The deal offers Starbucks customers access to 15 free Times articles per day through the Wi-Fi network in a given coffee shop. These articles, to be selected (or curated, if you will) by the paper, will consist of three articles apiece from the News, Business, Technology and Most Emailed sections, with the fifth section featuring rotating special sections of the daily print paper, according to the company's statement.
The Times already grants readers access to 10 free articles per month, and a Times spokesman told GigaOM that this increased access will not count against a reader's use of the existing paywall. Rather, the 15 articles offered daily through a given Starbucks location’s Wi-Fi will be offered in addition to the monthly limit.
What does the national “newspaper of record” stand to gain from this new deal with the world’s largest coffeehouse chain? In the company’s statement on Wednesday, Yasmin Namini, senior VP of marketing and circulation, said “Starbucks is the ideal setting for The Times to offer enhanced digital access,” but did not elaborate as to why that’s the case.
Considering the expansive global reach Starbucks offers, the Times may find it an attractive partner simply by dint of the sheer number of people it would be drawing in to preview its content (though the Times added the new “enhanced access” will on be “available only in U.S. company-operated stores that offer free AT&T Wi-Fi”). The deal may come across as an olive branch to frustrated readers unable to circumvent the website’s “metered paywall” as easily as they used to since the Times has begun to actually police its own loopholes for online access.
If curbing unfettered access to the website was its main goal, however, The New York Times already seems to be failing in this regard. NYClean, a popular workaround which has been around since the paywall was first erected in 2011, is still alive and well as of this writing. And media blogger Jim Romenesko -- who incidentally also runs a blog called “Starbucks Gossip,” which focuses exclusively on the coffee chain -- was already able to gain access to all of The New York Times' web content at Starbucks.
But say you’re too lazy, terrified of privacy violations or morally sanctified to deny financial support to The New York Times for producing high-quality journalism. Would using the new “enhanced access” make sense as a consumer -- assuming you’re not already subscribing to some version of the Times for the above reasons?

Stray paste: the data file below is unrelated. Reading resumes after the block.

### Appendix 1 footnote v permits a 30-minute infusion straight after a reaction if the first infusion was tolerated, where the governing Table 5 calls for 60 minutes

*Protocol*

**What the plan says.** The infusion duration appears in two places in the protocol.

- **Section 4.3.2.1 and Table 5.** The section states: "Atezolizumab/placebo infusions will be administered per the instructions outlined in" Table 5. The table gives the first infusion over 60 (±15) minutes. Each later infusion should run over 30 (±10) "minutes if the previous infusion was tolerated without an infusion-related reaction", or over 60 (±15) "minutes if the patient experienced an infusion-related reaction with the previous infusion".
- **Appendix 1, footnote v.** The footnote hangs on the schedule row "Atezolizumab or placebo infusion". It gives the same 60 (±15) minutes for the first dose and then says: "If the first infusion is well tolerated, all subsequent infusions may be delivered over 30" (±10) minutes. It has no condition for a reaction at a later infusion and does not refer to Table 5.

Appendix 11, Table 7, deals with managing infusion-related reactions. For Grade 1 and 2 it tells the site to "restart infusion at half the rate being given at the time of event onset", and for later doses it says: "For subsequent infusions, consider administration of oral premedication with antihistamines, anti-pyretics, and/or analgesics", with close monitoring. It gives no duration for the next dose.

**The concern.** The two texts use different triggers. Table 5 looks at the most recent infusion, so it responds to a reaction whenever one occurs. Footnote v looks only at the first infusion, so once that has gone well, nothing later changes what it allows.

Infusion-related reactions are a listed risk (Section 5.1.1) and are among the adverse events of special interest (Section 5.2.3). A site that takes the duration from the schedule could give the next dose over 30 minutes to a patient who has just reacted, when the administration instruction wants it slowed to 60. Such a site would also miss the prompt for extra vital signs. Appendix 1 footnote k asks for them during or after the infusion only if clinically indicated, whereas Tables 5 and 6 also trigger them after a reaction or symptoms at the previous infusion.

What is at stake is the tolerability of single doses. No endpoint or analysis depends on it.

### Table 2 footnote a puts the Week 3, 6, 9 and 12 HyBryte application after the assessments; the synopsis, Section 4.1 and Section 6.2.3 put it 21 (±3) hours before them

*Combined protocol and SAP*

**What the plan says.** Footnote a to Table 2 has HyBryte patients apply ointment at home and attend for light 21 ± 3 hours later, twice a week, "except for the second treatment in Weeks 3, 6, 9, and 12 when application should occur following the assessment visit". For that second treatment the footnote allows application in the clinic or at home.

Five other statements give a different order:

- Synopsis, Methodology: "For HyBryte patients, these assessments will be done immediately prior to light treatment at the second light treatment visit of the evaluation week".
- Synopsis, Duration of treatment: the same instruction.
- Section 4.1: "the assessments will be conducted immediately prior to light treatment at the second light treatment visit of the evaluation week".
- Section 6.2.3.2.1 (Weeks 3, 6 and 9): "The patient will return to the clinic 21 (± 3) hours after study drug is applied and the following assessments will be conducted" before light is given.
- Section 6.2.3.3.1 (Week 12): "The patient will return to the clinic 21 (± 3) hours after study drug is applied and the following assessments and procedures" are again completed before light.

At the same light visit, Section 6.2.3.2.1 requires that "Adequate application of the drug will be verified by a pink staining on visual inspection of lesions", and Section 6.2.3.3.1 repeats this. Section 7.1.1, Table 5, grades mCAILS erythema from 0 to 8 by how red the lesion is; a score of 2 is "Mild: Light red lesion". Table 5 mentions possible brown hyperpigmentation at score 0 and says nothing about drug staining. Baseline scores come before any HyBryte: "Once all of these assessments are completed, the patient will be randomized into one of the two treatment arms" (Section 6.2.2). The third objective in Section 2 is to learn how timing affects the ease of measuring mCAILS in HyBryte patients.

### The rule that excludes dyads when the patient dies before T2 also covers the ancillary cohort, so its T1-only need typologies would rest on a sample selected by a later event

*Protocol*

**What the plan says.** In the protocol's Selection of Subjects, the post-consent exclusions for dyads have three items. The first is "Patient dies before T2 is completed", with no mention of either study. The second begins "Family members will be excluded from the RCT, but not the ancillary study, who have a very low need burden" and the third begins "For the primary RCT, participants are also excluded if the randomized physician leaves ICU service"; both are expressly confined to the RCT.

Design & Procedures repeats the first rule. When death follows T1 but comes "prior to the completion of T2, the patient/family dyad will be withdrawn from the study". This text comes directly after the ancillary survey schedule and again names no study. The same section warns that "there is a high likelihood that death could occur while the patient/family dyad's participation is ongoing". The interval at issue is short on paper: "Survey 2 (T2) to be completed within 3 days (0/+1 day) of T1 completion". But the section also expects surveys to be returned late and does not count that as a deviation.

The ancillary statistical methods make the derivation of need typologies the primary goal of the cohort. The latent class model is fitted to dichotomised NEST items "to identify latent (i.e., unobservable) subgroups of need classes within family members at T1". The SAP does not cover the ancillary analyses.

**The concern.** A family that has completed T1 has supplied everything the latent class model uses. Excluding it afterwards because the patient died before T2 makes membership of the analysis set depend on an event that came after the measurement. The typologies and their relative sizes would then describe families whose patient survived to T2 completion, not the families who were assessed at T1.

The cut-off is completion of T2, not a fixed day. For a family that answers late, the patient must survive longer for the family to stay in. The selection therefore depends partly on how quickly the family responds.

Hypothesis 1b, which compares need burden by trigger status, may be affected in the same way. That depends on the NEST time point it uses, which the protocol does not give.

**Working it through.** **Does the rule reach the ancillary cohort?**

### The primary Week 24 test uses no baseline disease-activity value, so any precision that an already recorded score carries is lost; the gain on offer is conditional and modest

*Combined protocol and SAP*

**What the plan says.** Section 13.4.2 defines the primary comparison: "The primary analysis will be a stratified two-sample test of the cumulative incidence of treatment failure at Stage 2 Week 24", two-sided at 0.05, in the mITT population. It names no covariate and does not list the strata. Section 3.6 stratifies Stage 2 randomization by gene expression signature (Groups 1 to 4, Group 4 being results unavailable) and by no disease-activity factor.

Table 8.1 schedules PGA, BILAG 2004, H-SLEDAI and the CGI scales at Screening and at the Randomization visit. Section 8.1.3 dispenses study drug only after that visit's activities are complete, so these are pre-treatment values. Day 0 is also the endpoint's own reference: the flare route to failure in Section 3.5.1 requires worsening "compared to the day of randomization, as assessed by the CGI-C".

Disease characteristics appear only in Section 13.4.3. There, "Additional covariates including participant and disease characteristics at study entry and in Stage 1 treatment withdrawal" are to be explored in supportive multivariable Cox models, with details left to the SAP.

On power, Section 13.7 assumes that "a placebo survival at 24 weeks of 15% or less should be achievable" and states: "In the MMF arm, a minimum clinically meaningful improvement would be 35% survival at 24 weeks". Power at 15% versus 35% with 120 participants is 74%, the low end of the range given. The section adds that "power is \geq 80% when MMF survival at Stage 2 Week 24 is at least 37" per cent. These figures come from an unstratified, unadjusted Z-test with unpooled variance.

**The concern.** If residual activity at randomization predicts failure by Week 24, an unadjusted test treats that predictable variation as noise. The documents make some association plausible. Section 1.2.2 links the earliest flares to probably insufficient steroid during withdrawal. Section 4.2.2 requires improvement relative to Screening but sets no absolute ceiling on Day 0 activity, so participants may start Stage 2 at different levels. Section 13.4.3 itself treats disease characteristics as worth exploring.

As an experiment of sorts, I walked over the Starbucks just a few steps away from the IBTimes' office down in the Financial District -- this is New York City, after all, where it often feels like there are more Starbucks locations than people. Today's print edition of The New York Times costs $2. The cheapest cup of coffee I could find was $1.85. The cheapest food item was a $1.50 cake pop, but I’m not sure that fits under the purview of acceptable items to munch on while reading the news.
Math shows it only costs an extra 15 cents to get unlimited access -- or the same content as the “enhanced” Starbucks version of the New York Times, plus a ton of other articles that you can read on your own time, and even -- dare I say it -- access outside of the borders of Starbucks Wi-Fi (gasp).
I’m not a behavioral economist, but the value added here seems to fall squarely on Starbucks, which now boasts augmented customer service by offering a sample of The New York Times, widely recognized as one of the best newspapers in the world. The new deal may help the Times in some ephemeral way more than it does Starbucks -- say, by helping expand its readership or build awareness for its brand. But if finding the most cost-effective way to read the news is my main goal, I’d rather splurge the extra 15 cents on a hard copy of the paper and find some coffee that’s isn’t quite so overpriced.
Then again, I guess if it really was that simple, print publications wouldn’t be turning into an endangered species.